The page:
Carey's fundamental theoretical position relates to the antithesis of wealth and value. Carey held that land, as people are concerned with in industrial life, is really an instrument of production that has been formed as such by humans. He suggested that its value is due to the labor expended on it in the past, not by the sum of that labor, but by the labor necessary under existing conditions to bring new land to the same stage of productiveness. He studied the occupation and reclamation of land with the peculiar advantage of an American, for whom the traditions of first settlement were living and fresh, and before whose eyes the process was indeed still going on.
Carey rejected the Ricardian theory of rent, as a speculative fancy, contradicted by all experience. Cultivation does not, as that theory supposes, begin with the best land, and move downwards to the poorer soils in the order of their inferiority. Carey argued that, in reality, the light and dry higher lands are cultivated first; and only when population has become dense and capital has accumulated are the low-lying lands, with their greater fertility, but also with their morasses, inundations, and other challenges, attacked and brought under cultivation. Rent, regarded as a proportion of the produce, sinks, like all interest on capital, over time, but, as an absolute amount, increases. The share of the laborer increases, both as a proportion and an absolute amount. And thus, in Carey's view, the interests of these different social classes are in harmony. But, Carey proceeded to say, in order that this harmonious progress may be realized, what is taken from the land must be given back to it.
Although Carey initially supported the free trade laissez-faire system of economy, in his book, Principles of Political Economy, he made a fundamental departure from those ideas. The economic crisis of 1837 struck him hard, causing him to revise many of his ideas. He became a fierce advocate of protectionism and opponent of free trade. He attacked classical economics as being rooted in the “wrong” premise. That whole British system:
has for its object an increase in the number of persons that are to intervene between the producer and the consumer—living on the product of the land and labour of others, diminishing the power of the first, and increasing the number of the last…. The impoverishing effects of the system were early obvious, and to the endeavour to account for the increasing difficulty of obtaining food where the whole action of the laws tended to increase the number of consumers of food and to diminish the number of producers, was due the invention of the Malthusian theory of population (The Harmony of Interests: Agricultural, Manufacturing and Commercial, 1851).
He also criticized the economy based on the slave system. In his The Slave Trade, Domestic and Foreign (1853), he wrote:
By adopting the "free trade," or British, system, we place ourselves side by side with the men who have ruined Ireland and India, and are now poisoning and enslaving the Chinese people. By adopting the other, we place ourselves by the side of those whose measures tend not only to the improvement of their own subjects, but to the emancipation of the slave everywhere, whether in the British Islands, India, Italy, or America.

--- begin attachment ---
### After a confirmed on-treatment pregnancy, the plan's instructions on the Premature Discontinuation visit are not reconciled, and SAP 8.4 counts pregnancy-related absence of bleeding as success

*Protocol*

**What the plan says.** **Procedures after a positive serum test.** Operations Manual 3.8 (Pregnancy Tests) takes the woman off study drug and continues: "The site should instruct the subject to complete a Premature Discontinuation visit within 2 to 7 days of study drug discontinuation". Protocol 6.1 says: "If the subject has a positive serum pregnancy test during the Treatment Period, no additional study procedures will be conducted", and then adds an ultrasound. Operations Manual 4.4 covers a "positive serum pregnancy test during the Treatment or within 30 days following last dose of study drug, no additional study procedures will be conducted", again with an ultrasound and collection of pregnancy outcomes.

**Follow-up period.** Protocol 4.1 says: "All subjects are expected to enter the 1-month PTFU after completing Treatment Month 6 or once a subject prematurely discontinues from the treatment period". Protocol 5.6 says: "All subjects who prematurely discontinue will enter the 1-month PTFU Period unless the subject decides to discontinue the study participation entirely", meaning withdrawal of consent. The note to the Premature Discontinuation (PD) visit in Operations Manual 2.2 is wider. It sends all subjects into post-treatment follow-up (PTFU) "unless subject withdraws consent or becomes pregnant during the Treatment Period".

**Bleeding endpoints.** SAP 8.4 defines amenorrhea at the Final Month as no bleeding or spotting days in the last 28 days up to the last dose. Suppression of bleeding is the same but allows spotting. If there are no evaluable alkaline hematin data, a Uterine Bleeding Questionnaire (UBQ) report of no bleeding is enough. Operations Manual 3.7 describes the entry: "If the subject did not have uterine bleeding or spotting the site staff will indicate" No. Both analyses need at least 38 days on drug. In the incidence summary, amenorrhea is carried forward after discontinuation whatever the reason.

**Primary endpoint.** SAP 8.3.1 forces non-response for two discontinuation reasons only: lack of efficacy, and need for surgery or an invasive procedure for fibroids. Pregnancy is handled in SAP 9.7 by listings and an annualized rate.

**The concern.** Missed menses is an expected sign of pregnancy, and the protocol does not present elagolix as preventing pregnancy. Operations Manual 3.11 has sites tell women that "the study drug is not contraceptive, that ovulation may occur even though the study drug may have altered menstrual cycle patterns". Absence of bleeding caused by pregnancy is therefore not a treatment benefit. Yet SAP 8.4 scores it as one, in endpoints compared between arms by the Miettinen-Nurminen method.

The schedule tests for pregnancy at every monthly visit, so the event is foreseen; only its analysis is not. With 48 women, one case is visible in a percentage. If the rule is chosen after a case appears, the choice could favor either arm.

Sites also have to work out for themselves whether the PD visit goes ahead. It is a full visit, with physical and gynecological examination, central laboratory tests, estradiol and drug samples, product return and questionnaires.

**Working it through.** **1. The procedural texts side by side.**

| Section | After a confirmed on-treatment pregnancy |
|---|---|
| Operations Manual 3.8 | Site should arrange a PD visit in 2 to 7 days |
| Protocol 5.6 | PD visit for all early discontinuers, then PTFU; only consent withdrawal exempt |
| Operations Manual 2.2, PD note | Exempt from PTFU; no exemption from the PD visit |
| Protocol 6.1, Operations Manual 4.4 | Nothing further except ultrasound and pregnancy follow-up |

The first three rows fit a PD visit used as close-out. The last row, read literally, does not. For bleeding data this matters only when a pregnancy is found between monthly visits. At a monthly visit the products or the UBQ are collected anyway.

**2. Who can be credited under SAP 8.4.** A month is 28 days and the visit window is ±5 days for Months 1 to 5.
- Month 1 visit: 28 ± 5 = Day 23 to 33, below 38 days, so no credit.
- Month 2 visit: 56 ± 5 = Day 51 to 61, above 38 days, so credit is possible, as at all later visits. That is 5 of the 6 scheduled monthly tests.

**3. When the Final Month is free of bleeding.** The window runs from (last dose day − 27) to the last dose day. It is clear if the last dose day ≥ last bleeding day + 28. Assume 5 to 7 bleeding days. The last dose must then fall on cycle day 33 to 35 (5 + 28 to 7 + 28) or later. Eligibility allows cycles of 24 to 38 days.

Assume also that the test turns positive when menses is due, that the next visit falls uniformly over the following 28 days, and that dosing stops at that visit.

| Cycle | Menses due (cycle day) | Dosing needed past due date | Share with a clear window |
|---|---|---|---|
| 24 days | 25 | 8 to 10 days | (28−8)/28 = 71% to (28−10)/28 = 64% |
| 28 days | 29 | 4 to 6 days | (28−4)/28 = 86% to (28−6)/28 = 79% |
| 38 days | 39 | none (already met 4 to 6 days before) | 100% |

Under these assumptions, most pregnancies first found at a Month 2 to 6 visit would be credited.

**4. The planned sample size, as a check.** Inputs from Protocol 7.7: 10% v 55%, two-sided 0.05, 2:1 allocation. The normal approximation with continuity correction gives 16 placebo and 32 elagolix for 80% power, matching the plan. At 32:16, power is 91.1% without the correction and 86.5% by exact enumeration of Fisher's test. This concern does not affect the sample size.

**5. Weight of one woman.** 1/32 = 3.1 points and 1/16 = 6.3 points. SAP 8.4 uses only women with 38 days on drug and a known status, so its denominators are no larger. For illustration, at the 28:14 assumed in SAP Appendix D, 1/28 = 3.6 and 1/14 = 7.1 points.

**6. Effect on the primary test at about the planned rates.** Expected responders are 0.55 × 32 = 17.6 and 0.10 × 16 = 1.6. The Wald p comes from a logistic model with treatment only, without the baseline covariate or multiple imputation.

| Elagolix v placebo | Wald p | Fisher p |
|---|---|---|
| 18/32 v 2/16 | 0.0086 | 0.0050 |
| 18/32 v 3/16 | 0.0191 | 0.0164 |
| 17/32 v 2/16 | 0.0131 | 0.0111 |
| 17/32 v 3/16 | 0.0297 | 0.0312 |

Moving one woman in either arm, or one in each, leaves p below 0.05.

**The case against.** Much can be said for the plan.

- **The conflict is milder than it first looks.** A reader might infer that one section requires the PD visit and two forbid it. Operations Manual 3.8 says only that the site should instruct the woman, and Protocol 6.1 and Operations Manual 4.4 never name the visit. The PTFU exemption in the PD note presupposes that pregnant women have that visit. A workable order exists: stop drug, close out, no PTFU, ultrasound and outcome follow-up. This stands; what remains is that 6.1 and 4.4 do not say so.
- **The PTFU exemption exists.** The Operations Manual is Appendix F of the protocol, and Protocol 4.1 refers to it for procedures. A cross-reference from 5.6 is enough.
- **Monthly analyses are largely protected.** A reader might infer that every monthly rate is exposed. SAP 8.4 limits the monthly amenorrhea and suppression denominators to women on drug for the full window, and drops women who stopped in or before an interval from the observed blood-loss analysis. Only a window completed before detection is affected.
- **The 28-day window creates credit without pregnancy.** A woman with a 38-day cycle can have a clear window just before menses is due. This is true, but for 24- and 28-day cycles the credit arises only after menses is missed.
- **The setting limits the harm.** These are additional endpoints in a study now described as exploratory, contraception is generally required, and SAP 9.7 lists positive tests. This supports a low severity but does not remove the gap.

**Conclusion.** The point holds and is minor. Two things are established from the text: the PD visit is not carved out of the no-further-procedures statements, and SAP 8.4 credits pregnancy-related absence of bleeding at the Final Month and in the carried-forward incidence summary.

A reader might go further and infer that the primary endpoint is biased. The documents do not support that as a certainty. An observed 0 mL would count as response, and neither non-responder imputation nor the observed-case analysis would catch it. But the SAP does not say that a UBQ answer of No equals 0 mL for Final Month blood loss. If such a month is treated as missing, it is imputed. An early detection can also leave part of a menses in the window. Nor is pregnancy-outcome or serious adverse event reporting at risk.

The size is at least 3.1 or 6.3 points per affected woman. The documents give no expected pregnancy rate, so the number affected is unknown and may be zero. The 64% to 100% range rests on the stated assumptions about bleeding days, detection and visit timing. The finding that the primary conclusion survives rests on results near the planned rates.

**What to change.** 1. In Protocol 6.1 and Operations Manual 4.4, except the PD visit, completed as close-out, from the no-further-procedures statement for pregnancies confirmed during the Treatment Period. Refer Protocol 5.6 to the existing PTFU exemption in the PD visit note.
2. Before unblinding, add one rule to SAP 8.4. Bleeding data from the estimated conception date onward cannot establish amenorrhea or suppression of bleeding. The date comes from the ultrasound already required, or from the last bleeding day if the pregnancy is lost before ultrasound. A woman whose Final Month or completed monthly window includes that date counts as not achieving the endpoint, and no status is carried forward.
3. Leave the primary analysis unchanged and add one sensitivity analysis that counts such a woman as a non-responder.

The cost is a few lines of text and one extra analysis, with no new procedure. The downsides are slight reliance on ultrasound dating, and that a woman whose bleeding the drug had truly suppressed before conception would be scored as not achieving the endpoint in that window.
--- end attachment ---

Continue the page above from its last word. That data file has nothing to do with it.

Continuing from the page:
Carey, who had set out as an earnest advocate of free trade, accordingly arrived at the doctrine of protection: the coordinating power in society must intervene to prevent private advantage from working public mischief. He attributed his conversion on this question to his observation of the effects of liberal and protective tariffs respectively on American prosperity. This observation, he said, threw him back on theory, and led him to see that the intervention referred to might be necessary to remove (as he phrased it) the obstacles to the progress of younger communities created by the action of older and wealthier nations. However, it seems probable that the influence of Friedrich List's writings, added to his own deep-rooted and hereditary jealousy and dislike of British predominance, also had something to do with his change of attitude.
Henry Carey is often regarded as the founder of the American school of economics. He challenged the pessimism of British classical economic theory, which assumed that landlord and tenant, capital and labor, always had opposing interests. Carey’s views were more optimistic. He claimed that by raising wages the purchasing power also grows, which in turn produces economic growth. With this idea, Carey can be seen as a predecessor of Henry Ford’s "wage motive.”
Carey’s treatise Principles of Political Economy, which was translated into Italian and Swedish, became the standard representation of the American school of economic thought that, with some variance, dominated the economic system of the United States until 1973. His other major work, Principles of Social Science, was translated into five European languages as well as Japanese. Thus, his work was influential abroad as well as in the United States, often used to argue for an alternative to laissez-faire policies.